For 2011 Ruben Xaus was replaced by British rider Leon Haslam, while Rainer Baumel was brought in to replace Tardozzi as Head of Race Operations. The slot vacated by Hauser was filled by Bernard Gobmeier, who would operate under the title BMW Motorsport Director. The season started well with Haslam scoring several podiums. Unfortunately this wasn’t a precursor of things to come. Despite all the team restructuring, results weren’t forthcoming, and in fact, got worse. There was one glimmer of light at the penultimate round however, where Haslam put the BMW on the box in third.
BMW Motorrad Motorsport Director...
BMW Motorrad Motorsport Director Bernhard Gobmeier (left) and BMW Motorrad team manager Andrea Dosoli (right) have helped make the factory BMW squad a cohesive unit that has finally become a solid contender for wins and the championship.
By now, BMW had been in the WSBK paddock for three full seasons, and wanted to win. With Corser deciding to retire, former MotoGP star Marco Melandri was hired for 2012 from the now-defunct Yamaha WSBK squad. Andrea Dosoli (also from the Yamaha team) was brought in to replace Baumel as team manager. The decision to bring in Dosoli was strictly Gobmeier’s; the move quashed any notions people had about the company trying to keep the BMW garage German-blooded. With regard to all race decisions, Gobmeier is unflinching; “Dosoli is the boss here on the track, solely. He makes the shots, he makes the decisions here totally.”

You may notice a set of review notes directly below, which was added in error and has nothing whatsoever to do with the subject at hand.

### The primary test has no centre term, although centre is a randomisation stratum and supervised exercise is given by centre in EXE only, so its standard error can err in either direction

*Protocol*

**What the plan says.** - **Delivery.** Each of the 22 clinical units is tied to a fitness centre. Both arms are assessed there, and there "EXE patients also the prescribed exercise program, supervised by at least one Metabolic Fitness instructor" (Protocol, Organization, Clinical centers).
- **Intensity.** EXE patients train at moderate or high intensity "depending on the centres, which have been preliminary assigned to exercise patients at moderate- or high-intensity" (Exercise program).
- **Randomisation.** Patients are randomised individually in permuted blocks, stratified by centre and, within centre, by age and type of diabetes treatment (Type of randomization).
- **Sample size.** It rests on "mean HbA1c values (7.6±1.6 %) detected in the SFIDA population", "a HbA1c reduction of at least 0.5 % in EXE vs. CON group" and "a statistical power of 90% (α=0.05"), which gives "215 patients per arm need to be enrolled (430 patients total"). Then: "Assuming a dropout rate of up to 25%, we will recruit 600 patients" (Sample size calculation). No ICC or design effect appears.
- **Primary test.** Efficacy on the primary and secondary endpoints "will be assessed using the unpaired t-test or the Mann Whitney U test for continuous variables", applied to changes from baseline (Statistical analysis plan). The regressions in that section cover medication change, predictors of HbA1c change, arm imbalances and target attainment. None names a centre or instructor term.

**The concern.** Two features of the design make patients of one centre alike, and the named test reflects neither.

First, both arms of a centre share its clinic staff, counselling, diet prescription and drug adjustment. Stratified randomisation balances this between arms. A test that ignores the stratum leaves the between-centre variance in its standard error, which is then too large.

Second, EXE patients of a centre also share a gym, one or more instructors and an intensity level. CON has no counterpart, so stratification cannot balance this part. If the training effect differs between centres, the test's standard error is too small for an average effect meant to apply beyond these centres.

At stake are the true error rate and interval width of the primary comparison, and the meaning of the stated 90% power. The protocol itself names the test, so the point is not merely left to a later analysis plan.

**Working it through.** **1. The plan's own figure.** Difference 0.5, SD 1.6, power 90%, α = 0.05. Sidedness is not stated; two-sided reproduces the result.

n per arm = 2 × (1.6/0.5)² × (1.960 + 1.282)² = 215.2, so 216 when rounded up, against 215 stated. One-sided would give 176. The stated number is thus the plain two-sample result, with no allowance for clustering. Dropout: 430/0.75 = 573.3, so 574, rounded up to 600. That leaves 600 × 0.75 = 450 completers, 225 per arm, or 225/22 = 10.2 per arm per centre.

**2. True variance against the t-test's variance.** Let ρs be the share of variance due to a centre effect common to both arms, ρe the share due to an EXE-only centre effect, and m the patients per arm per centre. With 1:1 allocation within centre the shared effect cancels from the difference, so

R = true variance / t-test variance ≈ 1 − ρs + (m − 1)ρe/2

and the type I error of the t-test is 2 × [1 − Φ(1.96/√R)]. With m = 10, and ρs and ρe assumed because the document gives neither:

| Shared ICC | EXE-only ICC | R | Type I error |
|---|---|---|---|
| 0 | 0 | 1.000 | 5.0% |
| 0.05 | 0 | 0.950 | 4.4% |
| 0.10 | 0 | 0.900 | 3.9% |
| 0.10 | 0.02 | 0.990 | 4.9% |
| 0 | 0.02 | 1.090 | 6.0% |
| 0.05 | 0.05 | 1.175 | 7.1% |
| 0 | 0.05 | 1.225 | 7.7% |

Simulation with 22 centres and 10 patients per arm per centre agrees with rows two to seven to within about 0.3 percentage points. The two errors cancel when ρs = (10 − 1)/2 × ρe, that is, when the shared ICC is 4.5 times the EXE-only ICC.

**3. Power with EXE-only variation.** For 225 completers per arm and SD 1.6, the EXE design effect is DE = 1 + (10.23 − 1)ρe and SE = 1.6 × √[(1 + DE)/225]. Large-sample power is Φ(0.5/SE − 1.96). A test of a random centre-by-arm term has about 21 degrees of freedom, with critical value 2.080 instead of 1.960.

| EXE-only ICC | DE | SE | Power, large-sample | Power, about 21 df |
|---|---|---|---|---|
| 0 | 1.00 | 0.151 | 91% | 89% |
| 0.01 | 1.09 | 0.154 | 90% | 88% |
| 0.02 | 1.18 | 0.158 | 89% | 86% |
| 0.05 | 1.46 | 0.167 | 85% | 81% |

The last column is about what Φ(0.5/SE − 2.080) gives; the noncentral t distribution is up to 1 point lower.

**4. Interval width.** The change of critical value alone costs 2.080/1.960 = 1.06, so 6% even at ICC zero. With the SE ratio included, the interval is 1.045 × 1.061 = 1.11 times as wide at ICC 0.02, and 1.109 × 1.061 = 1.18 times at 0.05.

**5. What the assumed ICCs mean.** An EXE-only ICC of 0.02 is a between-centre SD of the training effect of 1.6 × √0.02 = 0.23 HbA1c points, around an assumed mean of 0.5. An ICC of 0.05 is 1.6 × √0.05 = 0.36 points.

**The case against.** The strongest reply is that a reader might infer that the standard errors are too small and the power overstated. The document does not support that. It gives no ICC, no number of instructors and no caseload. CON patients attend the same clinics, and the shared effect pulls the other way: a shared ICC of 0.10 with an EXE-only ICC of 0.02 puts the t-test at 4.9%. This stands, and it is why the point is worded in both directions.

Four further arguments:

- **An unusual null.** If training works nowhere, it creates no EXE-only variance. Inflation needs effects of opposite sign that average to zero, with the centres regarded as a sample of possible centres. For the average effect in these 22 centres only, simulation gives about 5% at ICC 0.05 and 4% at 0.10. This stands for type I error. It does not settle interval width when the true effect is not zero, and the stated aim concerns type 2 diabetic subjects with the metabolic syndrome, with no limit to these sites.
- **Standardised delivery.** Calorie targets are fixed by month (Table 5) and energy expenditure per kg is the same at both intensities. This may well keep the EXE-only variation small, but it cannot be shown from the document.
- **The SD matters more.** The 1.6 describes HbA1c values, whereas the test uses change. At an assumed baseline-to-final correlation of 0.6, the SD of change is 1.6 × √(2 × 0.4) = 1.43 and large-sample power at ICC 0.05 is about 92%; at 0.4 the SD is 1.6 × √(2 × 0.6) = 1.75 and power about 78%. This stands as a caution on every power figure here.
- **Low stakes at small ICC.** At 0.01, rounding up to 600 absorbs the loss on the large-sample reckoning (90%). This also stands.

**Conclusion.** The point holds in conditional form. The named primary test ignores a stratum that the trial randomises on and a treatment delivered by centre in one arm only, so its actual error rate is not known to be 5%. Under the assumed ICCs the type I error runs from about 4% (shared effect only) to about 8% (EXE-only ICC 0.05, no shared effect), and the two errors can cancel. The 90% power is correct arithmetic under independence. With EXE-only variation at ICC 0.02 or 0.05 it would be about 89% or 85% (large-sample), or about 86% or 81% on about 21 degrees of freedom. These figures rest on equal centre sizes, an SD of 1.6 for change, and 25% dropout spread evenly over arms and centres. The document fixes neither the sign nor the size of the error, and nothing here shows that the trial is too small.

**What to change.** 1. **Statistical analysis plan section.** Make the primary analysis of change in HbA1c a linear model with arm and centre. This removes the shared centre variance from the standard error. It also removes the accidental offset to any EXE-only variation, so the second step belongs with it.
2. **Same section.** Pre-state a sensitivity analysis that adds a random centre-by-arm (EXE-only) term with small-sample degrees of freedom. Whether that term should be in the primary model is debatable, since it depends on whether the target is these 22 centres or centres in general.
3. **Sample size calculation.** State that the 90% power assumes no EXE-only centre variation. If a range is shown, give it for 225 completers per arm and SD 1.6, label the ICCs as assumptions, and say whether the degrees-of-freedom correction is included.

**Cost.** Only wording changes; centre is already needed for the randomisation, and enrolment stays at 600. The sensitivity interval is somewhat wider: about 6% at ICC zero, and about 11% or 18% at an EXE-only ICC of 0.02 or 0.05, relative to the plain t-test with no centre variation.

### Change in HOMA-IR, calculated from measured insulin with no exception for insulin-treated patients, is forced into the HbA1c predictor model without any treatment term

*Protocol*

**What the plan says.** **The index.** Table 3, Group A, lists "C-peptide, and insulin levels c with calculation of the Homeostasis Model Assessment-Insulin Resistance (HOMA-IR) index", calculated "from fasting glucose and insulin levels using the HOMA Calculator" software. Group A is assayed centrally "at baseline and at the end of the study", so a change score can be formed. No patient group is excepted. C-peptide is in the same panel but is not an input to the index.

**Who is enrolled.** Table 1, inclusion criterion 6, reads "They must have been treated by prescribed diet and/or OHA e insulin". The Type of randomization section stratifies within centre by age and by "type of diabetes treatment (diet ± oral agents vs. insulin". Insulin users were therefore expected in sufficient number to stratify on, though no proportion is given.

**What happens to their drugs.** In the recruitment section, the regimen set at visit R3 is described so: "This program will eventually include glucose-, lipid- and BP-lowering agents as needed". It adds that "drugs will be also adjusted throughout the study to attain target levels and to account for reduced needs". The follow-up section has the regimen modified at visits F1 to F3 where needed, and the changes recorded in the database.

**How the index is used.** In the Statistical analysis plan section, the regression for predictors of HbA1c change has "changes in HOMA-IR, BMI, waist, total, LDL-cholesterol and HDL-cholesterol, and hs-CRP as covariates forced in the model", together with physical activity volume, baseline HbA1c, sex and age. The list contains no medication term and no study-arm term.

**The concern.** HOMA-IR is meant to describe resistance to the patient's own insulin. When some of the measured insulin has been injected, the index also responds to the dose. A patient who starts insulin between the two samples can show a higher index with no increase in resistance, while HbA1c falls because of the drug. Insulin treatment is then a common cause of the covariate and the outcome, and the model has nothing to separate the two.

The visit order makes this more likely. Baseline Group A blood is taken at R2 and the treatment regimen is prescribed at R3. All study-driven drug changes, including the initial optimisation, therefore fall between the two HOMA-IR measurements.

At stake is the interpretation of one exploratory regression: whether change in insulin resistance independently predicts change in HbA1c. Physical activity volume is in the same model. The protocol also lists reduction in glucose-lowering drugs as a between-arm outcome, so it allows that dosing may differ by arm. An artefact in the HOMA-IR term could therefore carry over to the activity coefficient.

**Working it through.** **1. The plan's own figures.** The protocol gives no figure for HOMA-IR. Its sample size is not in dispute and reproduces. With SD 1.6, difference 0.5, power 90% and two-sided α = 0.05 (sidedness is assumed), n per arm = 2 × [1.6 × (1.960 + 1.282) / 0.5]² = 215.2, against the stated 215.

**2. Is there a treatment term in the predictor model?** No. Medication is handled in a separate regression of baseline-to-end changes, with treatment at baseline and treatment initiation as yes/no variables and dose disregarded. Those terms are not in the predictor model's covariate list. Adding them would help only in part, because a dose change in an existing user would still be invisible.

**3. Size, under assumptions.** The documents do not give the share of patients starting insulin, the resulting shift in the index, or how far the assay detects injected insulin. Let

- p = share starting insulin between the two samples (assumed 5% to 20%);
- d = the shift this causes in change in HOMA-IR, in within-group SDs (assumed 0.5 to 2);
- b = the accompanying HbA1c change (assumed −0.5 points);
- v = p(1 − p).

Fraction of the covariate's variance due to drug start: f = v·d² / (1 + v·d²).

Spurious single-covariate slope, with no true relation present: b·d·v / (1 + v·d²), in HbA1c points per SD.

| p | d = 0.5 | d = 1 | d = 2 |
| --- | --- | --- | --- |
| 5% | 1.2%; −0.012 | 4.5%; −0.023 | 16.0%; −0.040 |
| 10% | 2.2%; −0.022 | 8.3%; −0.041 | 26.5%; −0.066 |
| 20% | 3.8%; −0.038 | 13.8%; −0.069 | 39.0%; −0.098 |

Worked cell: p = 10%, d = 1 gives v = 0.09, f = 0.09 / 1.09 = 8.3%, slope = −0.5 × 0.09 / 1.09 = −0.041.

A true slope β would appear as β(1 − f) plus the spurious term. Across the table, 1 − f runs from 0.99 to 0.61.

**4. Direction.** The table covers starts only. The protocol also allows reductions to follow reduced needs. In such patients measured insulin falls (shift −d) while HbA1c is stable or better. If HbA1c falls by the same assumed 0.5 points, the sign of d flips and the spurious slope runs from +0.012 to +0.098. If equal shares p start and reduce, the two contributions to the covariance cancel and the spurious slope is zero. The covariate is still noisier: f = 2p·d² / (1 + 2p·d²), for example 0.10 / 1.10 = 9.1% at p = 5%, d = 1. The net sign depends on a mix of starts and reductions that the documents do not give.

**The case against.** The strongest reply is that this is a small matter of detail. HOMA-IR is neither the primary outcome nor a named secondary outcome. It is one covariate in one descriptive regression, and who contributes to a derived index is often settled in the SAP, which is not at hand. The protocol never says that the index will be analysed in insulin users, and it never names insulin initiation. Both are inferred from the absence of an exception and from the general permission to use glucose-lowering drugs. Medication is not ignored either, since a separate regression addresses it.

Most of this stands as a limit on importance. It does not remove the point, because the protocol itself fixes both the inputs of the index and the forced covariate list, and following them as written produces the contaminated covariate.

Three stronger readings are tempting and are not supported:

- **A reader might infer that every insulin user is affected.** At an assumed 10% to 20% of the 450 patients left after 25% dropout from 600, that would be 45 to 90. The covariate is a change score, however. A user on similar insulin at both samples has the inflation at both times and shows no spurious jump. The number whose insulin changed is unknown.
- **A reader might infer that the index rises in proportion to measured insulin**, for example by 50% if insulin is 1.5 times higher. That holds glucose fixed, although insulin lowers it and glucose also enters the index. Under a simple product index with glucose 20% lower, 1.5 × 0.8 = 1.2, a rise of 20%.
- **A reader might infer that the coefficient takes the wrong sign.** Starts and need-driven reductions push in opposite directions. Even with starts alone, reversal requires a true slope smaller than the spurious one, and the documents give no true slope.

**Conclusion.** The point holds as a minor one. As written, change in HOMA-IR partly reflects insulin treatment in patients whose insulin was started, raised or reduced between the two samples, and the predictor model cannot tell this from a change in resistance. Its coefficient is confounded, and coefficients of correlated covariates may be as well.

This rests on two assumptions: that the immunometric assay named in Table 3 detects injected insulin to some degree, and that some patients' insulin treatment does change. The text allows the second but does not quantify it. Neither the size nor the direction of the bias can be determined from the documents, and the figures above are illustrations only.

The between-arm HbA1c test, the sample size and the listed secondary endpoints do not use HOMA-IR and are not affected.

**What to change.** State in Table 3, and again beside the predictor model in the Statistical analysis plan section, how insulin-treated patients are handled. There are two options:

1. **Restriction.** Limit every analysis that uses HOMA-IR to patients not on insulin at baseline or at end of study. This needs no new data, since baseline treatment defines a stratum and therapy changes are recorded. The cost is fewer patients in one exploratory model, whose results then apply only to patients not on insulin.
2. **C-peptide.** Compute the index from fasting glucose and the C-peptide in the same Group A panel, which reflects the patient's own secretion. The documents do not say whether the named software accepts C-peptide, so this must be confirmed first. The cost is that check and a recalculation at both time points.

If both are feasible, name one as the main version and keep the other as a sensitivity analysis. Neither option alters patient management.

Dosoli already had a relationship with Melandri on the Yamaha team, which made the transition to BMW much smoother for both of them. “Marco came with his crew,” Dosoli says, “and so Leon got his old crew chief, data guy, application guy. In the racing what is important is create the right environment around the rider. We gave to the rider the right environment, and then the people around the rider could understand properly what the rider needs, and only in this way we can design properly the bike.”
At this stage it was apparent the 1000 RR was a highly capable platform. The riders went as far as saying they weren’t looking for more performance, but rather how to manage it. Taming the irascible temperament of modern superbikes has ushered in an era of increasing dependency on the tricky art of electronics. This seemed to be the arena where BMW was suffering the most. Melandri points out, “The power delivery was like very aggressive, the torque was like very, how do you say, was working a lot on the revs but not as much on the throttle opening. So we try to relate it better, the throttle to the engine and the revs, so you have little bit more torque and the power in your hand.”
A lot of outsiders wondered why BMW was intent on continuing to develop its own electronic system as opposed to simply implementing the gold standard Magneti Marelli. After all, Marelli has countless laps of data already on tap. The decision reflects BMW’s mindset with regard to proprietary design, preferring to find its own way and remain wholly autonomous. This is the way the company has always operated.